Before you set out to see your health care provider – whether it’s your first visit or one of many with her – sit down with pad and paper, your smart phone, Ipad, or computer and start writing your own, very comprehensive, detailed list. The more you include the more “clues” you’ll be providing your doctor/detective. Please include:
#1:Your symptoms: Describe in particular when and how they began, if there was a precipitating event (i.e., accident or illness). Where is the pain or the problem? Can you point to it on your body? Be as specific as you can. When did this problem begin? Include every tiny, little detail you can think of. I just read about a patient whose illness was precipitated by bending down! Sounds like I’m making this up, right? Unfortunately, I’m not. If you pay attention to your body and what happens to you during/before/after a certain set of circumstances, your input can play a major role in uncovering what may be a tricky diagnosis.
#2: What you’ve done to improve your symptoms. These may include prescription drugs as well as over the counter drugs, i.e., ibruprofen, wine/whiskey (no kidding!), chiropractic, massage, physical therapy, acupuncture, meditation, bedrest and sick time from work or that you’ve done/taken nothing.
#3: How long have you chosen the above treatment or lack thereof to improve your symptoms? If you can’t remember the names of all of the drugs you’ve tried or can’t spell/pronouce them, not to worry. If you’ve still got them, pop them into a little bag and bring them with you. Don’t be embarrassed. I’ve seen plenty of patients sitting in waiting rooms with Ziploc bags full of prescription drugs. It’s the most accurate way to let the doc/nurse know exactly what you’ve been taking. Try to remember how long you’ve been trying each treatment or taking each medication.
#4: Have your symptoms improved simply with time? with treatment? Do they wax and wane? Have they gotten worse? How much worse? If you’ve been having pain, consider using the pain scale (1–the least pain; 10 – unbearable pain) Additionally, it’s useful to “paint a picture,” tell your story in words, i.e., “when I bent over to pick up the laundry I couldn’t get up”, or “I had to hop into the woods off the trail to pee or “ – you can fill in the blanks here!) You get the idea. Do your symptoms improve or worsen at any particular time of day? Tell your story clearly and completely.
Any other drugs – street drugs, homeopathic medicines, etc. – you’re using? Please do share those. They’re an important part of determining your problem too.
Any other recent illnesses or accidents? Even if they appear to have no relation to your current problem briefly mention them anyway.
When I’ve been asked if I’ve traveled outside the country, I often say – “yes, I’ve been to New Jersey.” Okay. I thought it was funny.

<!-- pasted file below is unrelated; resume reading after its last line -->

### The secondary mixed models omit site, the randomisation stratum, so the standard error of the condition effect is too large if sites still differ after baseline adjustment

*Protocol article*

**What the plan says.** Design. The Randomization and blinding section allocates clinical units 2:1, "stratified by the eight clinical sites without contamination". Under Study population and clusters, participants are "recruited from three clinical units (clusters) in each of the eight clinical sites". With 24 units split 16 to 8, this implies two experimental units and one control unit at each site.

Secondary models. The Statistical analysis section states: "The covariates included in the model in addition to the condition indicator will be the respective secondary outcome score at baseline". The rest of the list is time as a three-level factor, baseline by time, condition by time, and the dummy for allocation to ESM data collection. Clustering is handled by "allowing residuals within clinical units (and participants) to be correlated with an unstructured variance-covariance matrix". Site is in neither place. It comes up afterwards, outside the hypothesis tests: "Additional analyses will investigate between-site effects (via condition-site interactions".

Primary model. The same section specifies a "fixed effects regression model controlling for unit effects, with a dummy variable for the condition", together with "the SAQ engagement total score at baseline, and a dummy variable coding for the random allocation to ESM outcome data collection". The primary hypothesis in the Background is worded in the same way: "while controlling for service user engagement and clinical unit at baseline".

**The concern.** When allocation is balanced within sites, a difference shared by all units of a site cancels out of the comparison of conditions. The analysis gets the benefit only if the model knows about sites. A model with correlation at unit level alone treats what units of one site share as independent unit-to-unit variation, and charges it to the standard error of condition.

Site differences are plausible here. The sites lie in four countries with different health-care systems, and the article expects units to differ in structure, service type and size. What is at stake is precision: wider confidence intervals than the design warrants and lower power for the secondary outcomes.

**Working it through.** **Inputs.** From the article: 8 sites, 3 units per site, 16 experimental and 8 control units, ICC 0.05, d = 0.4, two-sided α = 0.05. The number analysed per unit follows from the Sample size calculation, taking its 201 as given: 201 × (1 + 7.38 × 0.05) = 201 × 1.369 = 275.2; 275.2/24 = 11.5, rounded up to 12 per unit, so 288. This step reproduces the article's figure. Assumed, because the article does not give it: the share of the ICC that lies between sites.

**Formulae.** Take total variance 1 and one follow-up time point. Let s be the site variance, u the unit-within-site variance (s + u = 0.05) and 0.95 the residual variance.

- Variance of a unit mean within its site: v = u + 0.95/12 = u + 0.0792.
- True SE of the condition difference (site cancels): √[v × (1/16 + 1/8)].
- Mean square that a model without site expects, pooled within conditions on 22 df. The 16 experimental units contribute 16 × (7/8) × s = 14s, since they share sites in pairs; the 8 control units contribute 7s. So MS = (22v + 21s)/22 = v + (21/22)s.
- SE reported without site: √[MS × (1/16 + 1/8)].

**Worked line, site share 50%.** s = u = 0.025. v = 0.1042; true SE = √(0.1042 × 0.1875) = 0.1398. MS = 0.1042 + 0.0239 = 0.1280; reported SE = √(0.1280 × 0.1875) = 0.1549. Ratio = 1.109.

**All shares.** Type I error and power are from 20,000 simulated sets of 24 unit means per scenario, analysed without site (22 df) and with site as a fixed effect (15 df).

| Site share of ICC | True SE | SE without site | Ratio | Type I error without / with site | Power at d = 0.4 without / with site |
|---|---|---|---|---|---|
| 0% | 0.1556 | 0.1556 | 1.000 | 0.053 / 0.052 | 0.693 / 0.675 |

Dietary/exercise regimen changes? More? Less?
Big time stresses in your home/work life – marriage, divorce, school, death of a loved one, moving, broken heart, new job, issues with your kids, layoff, bankruptcy? Do mention any and all of the above. As we all know, stresses aren’t so good for us, but they’re unavoidable and can be a contributing factor to your health problem.
Have you had this health problem before? Sit and think, think, think. Even if it’s a tidbit of information and seems insignificant you, write it down anyway. You never know if that one little scrap of data is just what the doctor ordered. This may help her help you.
I know. It’s a lot to think about and takes plenty of time. You’re worth it. I suggested creating a list to my friend, Amelia, who has been living with multiple sclerosis. She was “surprised at how effective and effortless it was.” Her doctor was “relieved” Amelia had shown up with all pertinent information.
After you’ve prepared your list, written it clearly and succinctly (be sure you and your doc can read it), print a copy for yourself and one for her. Remove it from your printer and please remember to bring it with you!! Put a reminder in your computer or a string around your finger, but do remember to bring your list with you. It’s better to have a printed copy than a list on your iPhone, Ipad. Both you and your doc can look at it simultaneously. A friend of mine wrote out one list that he he held in his hand. His physician abruptly grabbed it out of the patient’s hand. I always print out two lists. If you’ve printed two lists, this issue of control can be avoided. When I gave my list to one of my docs: He laughed. Glad I gave him/her a smile.
And, most importantly, what are your goals of treatment and what are willing to do to get there. Surgery, medications? Or, simply chiropractic, nutritional supplements, exercise, meditation to feel better without doing the “full monty.” Your goals can direct your physician to where you want to be.
Participate in your healthcare with your list. Every friend I’ve suggested this to and they’ve showed up with a list has made their doc/nurse practitioner happy. What do you have to lose. #whywait #trustyourdoctorbutnotthatmuch #advocateforyourhealthcare #prepareforyourvisit.